As senior vice president of strategy and analytics at DICK’S Sporting Goods, Steve Miller oversees the retailer’s test-and-learn approach to understanding customers and strategizing improvements for how they shop.
When he thinks What the Future, he believes amazing personalized and seamless experiences across channels will drive where people shop.
Kate MacArthur: The pandemic has accelerated the move to digital shopping and “buy online, pick up in-store” (BOPIS). How might that change in the next three to five years?
Steve Miller: The future of omnichannel retail is certainly going to be about the customer experience—where having BOPIS and curbside pickup are now table stakes for every retailer. The way that we and others are going to differentiate is through bringing to bear tremendous expertise in-store, online, wherever the shopper wants to shop, then also providing amazing experiences across all of those channels.
MacArthur: What kinds of experiences?
Miller: One of the projects that we’re really excited about is our new DICK’S Sporting Goods stores in Victor, N.Y., and Knoxville, Tenn. These are going to be immersive stores that we’re opening up later this year. Each will be 100,000-square-foot stores with almost 20,000 square feet of playing field with a track right next to the store. It’s making it possible for you to come to a store and participate in a four-on-four soccer tournament or get fitted for a shoe using technology that allows you to run around a track. Or you can try out a new golf club in one of our several golf simulators or experience new fitness apparel or climb one of our climbing walls. We hope to be able to use these stores as test labs and apply learnings to the entire chain.
MacArthur: What differences from today can shoppers expect to see in the next few years?
Miller: Let’s take footwear. We envision showing that we understand our shoppers as soon as they walk into the store. What that might mean is if we know that you’re a size 7, when you come over to that footwear area, perhaps that size 7 is already selected on one of several tablets you can use. Then if there is a particular shoe you’re interested in that doesn’t have a size 7, we’re immediately going to offer you different ways to either request similar shoes, so you can try them on for fit, or place an order for the exact shoe. If we’ve got your stored payment information, we’re going to address that in a seamless way. It extends to our app as well.
MacArthur: Could we see this everywhere or only from certain retailers?
Miller: What we’ll end up seeing is a bifurcation between the retailers that are truly becoming consumer-centric and that can afford and are willing to invest in technology and in-store experience and those that simply won’t or can’t keep up. Some of this is structural based on the category of retail. But a lot of this is cultural as well. The pandemic has shown us that when retailers invest—not just in technology, but also in understanding their customers in a really deep way—they’ve tended to succeed.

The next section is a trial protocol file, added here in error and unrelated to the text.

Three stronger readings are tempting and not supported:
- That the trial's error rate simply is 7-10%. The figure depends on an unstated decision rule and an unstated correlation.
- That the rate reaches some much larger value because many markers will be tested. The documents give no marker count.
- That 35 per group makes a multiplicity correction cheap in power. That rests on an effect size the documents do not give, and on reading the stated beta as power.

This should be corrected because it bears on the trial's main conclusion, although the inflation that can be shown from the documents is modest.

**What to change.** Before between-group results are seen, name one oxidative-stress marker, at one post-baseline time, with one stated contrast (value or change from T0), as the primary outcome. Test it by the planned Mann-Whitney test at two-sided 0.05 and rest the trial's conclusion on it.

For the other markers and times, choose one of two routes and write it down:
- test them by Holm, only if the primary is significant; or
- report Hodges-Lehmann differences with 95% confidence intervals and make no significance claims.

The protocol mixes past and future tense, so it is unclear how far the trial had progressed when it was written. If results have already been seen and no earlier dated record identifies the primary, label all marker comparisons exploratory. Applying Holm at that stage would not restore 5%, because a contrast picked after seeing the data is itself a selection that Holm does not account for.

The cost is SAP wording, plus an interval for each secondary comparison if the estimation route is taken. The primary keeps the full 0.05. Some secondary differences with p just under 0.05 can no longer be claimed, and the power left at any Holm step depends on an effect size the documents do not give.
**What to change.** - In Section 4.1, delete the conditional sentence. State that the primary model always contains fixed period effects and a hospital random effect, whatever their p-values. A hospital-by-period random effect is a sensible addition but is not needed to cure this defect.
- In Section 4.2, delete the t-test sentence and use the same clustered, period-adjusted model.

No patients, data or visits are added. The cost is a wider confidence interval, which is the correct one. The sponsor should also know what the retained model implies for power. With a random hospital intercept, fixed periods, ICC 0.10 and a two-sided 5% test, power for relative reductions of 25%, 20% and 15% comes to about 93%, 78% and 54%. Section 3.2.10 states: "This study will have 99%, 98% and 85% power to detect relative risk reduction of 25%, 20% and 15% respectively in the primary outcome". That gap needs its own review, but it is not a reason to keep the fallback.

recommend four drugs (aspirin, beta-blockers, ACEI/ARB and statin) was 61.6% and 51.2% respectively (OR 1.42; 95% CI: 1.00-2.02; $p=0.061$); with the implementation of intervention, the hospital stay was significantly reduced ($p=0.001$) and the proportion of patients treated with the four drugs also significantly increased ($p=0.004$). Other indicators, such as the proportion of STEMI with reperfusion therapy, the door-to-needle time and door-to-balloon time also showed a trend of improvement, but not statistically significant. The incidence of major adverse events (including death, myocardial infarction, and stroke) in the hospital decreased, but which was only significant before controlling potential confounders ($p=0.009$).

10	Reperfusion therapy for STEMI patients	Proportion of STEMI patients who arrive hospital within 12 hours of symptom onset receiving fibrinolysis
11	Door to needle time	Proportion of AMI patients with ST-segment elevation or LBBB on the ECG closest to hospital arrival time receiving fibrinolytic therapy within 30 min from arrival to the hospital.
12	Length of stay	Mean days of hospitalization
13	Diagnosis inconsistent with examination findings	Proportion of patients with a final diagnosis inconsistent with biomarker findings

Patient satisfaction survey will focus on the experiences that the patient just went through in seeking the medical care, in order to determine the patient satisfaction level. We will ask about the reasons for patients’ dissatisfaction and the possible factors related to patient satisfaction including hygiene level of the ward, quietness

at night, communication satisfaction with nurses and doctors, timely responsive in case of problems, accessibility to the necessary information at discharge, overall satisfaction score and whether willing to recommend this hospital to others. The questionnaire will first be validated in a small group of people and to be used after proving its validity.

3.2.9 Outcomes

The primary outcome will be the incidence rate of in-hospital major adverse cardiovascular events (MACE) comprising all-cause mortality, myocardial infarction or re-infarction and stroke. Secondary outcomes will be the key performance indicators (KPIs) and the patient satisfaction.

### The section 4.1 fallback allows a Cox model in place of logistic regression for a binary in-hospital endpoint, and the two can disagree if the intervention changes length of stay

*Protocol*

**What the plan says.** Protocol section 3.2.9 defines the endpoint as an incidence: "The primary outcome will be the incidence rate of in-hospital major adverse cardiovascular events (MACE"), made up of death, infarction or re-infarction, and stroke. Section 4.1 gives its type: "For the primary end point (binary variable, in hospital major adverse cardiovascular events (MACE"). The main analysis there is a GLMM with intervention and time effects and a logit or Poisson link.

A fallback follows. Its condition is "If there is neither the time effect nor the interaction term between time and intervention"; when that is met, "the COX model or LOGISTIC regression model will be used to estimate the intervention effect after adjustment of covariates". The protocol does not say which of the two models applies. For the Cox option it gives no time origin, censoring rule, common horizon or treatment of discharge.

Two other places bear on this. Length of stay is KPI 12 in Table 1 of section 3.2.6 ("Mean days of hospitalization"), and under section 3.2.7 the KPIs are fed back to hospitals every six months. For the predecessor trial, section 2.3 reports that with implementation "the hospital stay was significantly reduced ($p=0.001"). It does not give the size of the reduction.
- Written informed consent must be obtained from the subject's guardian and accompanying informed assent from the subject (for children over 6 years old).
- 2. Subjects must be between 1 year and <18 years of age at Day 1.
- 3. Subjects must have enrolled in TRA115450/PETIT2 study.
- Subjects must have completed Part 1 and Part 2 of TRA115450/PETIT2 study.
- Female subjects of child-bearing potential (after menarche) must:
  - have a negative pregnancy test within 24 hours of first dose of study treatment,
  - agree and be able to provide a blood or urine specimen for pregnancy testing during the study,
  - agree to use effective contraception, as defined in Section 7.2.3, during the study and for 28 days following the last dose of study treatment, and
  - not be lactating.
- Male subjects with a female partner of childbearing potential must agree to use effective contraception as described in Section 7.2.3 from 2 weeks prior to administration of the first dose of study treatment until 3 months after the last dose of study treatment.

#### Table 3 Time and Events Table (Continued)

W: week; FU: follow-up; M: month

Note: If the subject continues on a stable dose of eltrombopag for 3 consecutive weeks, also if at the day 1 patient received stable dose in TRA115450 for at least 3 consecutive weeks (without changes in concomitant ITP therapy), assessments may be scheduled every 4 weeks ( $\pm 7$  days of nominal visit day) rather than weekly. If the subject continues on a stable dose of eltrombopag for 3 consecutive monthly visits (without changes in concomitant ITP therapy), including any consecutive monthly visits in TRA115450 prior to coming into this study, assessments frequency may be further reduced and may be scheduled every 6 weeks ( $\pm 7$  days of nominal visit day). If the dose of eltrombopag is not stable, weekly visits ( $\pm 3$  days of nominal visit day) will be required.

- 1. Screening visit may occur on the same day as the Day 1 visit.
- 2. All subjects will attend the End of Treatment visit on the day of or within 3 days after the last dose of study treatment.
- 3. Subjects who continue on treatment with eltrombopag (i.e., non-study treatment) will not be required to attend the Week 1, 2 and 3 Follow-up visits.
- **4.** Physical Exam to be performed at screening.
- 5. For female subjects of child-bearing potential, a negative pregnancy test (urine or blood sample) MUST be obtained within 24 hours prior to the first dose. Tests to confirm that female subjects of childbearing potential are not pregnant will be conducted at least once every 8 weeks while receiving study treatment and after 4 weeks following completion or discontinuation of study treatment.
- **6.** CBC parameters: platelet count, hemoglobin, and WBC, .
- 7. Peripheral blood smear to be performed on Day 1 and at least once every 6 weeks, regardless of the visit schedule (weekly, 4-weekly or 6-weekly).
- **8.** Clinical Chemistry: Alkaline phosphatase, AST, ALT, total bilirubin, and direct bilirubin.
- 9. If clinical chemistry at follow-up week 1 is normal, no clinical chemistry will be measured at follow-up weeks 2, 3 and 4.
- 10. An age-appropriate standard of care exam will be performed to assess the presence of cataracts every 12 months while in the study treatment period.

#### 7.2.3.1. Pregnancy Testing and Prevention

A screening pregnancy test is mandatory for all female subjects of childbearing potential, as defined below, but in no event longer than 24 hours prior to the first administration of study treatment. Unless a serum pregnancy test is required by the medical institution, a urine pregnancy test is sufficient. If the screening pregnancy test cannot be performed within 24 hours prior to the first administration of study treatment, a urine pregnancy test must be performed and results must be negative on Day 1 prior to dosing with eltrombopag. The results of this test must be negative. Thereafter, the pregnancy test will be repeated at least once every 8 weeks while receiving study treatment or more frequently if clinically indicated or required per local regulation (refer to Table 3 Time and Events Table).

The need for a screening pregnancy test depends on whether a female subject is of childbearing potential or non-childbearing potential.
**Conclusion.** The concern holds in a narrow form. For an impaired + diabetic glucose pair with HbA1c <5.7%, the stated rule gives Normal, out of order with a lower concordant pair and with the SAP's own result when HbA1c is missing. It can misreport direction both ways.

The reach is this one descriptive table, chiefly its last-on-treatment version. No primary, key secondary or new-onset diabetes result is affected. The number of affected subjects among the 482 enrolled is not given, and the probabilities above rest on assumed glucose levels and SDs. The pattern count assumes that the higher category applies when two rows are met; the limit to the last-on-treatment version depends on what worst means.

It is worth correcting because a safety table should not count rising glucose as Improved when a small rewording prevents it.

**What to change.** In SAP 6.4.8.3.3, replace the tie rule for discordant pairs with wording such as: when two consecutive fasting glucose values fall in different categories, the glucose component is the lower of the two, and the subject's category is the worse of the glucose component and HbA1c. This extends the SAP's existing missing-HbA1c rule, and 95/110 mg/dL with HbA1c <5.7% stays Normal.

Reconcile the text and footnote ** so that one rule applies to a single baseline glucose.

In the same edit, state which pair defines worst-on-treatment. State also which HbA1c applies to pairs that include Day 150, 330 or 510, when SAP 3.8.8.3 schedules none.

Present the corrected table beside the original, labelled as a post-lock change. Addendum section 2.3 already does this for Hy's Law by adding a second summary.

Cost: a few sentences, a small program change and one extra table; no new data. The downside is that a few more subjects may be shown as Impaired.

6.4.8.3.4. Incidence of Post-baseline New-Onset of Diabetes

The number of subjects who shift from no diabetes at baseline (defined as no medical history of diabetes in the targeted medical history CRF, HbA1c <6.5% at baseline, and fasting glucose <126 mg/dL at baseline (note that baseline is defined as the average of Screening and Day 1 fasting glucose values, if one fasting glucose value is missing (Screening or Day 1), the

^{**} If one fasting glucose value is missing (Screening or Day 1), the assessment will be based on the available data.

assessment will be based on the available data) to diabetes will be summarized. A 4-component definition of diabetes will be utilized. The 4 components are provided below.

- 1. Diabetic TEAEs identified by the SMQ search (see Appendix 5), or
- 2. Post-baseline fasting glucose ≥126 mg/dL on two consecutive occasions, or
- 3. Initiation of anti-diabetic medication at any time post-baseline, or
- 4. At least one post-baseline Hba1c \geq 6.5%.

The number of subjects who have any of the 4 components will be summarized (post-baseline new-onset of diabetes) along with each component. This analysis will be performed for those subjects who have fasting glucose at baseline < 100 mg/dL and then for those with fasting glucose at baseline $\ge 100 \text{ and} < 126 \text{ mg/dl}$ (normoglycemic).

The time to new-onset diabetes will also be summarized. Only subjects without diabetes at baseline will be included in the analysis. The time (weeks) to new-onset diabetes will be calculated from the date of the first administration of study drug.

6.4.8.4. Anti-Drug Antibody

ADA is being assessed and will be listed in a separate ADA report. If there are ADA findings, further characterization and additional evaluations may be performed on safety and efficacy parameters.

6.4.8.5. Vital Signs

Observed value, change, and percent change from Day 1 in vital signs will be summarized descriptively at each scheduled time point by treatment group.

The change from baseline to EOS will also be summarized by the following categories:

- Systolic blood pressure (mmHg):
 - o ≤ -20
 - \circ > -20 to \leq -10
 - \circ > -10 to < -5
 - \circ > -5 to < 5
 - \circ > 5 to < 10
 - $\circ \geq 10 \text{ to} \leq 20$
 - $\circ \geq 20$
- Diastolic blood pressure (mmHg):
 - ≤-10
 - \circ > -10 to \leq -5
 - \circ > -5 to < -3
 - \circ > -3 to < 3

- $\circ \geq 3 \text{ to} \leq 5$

MacArthur: What most shapes how a retailer or brand plans for these changes and how they’re going to invest?
Miller: Some segments of shoppers are true omnichannel shoppers, whereas others tend to do everything online and others tend to do everything in-store. We’ve seen a huge increase in the percent of our omnichannel shoppers as opposed to single-channel shoppers through the pandemic.
MacArthur: Our survey showed that if the coronavirus weren’t an issue, 39% of Americans prefer shopping in-store, 22% prefer online and 38% prefer both equally. What does that tell you?
Miller: The survey results make a lot of sense to us. We think that shopping should be fun. We think it should be experiential. And we also think it should be useful. But it begins truly with a great experience and with interacting with one of our teammates.
MacArthur: Our survey also showed that price and value still rule.
Miller: We totally agree that you have to have a good price/value relationship. But we also feel like more than just price-matching or making sure that you’ve got the same sale price as another retailer or a brand, there’s also value, right? So for us, that involved a little over a year ago launching our DSG brand, which offers great staples for everyday athletes, and investing in our other private brands for golf, women and outdoor. Looking ahead, we will make these brands even stronger by providing improved space in-store, increased marketing and expanding into additional product categories while still investing with key national brands.
In addition, we’ve recently opened a new store format that we call our Warehouse Sale stores where you get closeout pricing on athletic apparel and footwear. Our shoppers have responded incredibly well, and we’re attracting a new group of shoppers to those stores.
MacArthur: How can brands and retailers stay on top of rising consumer expectations?
Miller: The single largest expectation shift of the past several years has been in speed to home or speed to customer. And clearly that’s a place where several online-only retailers have set the bar. The next step is using the data that our shoppers have shared with us to personalize their experience. But also what kind of content they would like, whether it’s digital fitness classes to tips for maximizing their camping experience for the upcoming weekend.